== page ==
Developing executives – What’s the coaching business case?

A strong coaching business case for a leadership development  project keeps all parties motivated and driving toward success.

Virtually all of my coaching with business leaders is funded by their firms.  There are three parties to the agreement.  The leader has to deliver the effort to fully work on their development.  The stakeholder has to invest the resources to hire the coach and support the leader and their development effort.  The coach has to deliver a coaching process that is effective.

While the firm is investing in the individual, it is also wanting the coaching investment to result in some “return” to the company, reflected in improved business outcomes.

It helps leaders and their stakeholders to align quickly on the coaching goals if they think about the engagement as an investment and use investment language to describe the return.  For an example, if an executive successfully improves employee engagement on his team, research says that team firm will enjoy higher productivity, and up to 20% higher profitability.

I use a four phased “business case” approach to create the development plan.  The client and stakeholder see the outcome in their terms.   In the client’s mind, “I’ll get to know my team better and we’ll all work better together.”  In the stakeholder’s mind, “Sam’s coaching could increase the productivity of his team, maybe by as much as 20%.”

Here’s a description of my approach:

First Base: Name the development goal

Use assessments and stakeholder interviews to yield a list of potential objectives.  Narrow the list to frame a very short list of general development objectives and guesstimate the outcomes.    No more than five candidates should make it this far.  Through discussion, we narrow the list to one or two that have the most compelling outcomes.

I ask the client to “name” each finalist with a short phrase that is meaningful to them.  We discuss projected outcomes of the finalists and choose the one or two which have the most compelling outcomes.

Trap!  Clients typically want to go straight to problem solving.    It’s easier, more concrete, and it’s what everyone is clamoring for at the time.  It’s important to differentiate between helping a client solve a specific problem (you’re a consultant) and helping them develop into the person that can accomplish what is demanded by their role (you’re a coach).  Help them take the time to envision the future, by exploring who they need to be.

Second Base: Discover with the client “who” they will have to become, to achieve the outcomes they are hoping for.  

 What new skills, concepts, values and beliefs will they possess after the coaching engagement?  I help them explore the personal shifts that must occur for them to grow in the direction they’re seeking.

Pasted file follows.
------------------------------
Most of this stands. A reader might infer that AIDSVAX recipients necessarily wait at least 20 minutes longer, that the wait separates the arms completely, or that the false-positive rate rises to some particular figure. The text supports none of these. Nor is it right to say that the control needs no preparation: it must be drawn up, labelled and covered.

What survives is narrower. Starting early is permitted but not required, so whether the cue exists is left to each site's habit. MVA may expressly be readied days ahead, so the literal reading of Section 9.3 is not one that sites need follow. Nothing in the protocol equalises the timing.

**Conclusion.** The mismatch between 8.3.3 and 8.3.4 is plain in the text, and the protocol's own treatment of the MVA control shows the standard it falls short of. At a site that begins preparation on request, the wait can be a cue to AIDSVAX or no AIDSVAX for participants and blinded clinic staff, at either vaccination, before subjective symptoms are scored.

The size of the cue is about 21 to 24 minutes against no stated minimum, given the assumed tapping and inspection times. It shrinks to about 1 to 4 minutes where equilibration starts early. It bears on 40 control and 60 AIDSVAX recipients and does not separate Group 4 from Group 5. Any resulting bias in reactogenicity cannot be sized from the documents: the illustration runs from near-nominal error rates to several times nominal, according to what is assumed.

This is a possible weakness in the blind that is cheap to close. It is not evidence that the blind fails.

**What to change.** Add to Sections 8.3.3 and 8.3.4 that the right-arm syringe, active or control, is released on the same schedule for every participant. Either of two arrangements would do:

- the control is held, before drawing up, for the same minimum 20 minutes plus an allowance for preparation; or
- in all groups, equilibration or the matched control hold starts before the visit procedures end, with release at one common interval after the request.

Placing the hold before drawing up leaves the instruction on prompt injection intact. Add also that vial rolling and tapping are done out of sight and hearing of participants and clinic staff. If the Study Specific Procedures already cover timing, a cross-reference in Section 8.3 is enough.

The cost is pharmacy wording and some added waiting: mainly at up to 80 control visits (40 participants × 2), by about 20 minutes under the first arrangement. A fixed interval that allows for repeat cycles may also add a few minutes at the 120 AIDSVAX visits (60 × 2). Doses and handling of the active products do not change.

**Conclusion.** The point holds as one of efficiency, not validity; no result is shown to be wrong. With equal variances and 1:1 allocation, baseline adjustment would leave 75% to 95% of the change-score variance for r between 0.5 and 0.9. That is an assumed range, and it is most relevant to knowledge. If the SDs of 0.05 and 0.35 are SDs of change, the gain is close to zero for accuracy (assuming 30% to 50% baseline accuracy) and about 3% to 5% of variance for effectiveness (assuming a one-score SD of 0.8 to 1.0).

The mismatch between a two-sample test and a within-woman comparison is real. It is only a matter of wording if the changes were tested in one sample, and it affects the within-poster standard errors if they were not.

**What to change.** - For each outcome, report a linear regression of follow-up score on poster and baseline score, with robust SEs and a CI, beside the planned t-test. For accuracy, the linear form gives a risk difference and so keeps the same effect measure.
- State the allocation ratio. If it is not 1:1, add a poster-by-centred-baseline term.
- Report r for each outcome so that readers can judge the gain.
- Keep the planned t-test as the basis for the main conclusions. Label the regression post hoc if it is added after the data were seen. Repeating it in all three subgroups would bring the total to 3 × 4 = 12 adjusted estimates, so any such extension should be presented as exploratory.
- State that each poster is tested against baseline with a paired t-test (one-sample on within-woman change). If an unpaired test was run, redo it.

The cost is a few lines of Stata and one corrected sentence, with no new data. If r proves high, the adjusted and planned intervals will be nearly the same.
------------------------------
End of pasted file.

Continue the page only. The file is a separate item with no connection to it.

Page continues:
Third Base:  Envision what behavior changes will be noticeable if the development is successful

Focusing on behaviors sets them up to measure the success of the coaching.  On their own, clients can ask their key relationships, mentors, and teammates what new behaviors they’re noticing.  In my practice, I ask my clients to come to each coaching session prepared to share the behavioral feedback they’re getting from others and noticing on their own.

Bonus!   By encouraging our clients to gather their own accountability data, we’re setting them up to ultimately transition to self-coaching.  They will be able to “pull” the coaching they need from managers and colleagues and measure if they’re making progress.

Home Base:  Ask, “So what?”   Refine the business impact.

If all goes well, what needles move?  How are things different?

The client will probably take a more personal view.  “I’ll be a stronger leader and a better boss, and I’ll be more promotable.”

The stakeholders will more likely focus on business metrics.  “They will be more productive, more profitable, and uncover best practices for the company.”

Epilogue:

There’s no magic about where you start!  Just start…  Unlike baseball, you don’t have to run the bases in order, and you’re seldom done until you’ve visited each base a few times.   Desired outcomes can drive the naming of goals.  Goals drive the who’s… and the behaviors… behaviors drive outcomes and milestones…  milestones drive actions and accountability…

What’s important is that you explore all the bases.  Give yourself time to put it aside and come back to it with fresh eyes.

As you move through the coaching, refresh the business case continuously and validate your investment decision.

 Drop me a note if you’d like a copy of a Microsoft Word template I use to discuss and refine the business case and create an action plan for the next steps of the development plan.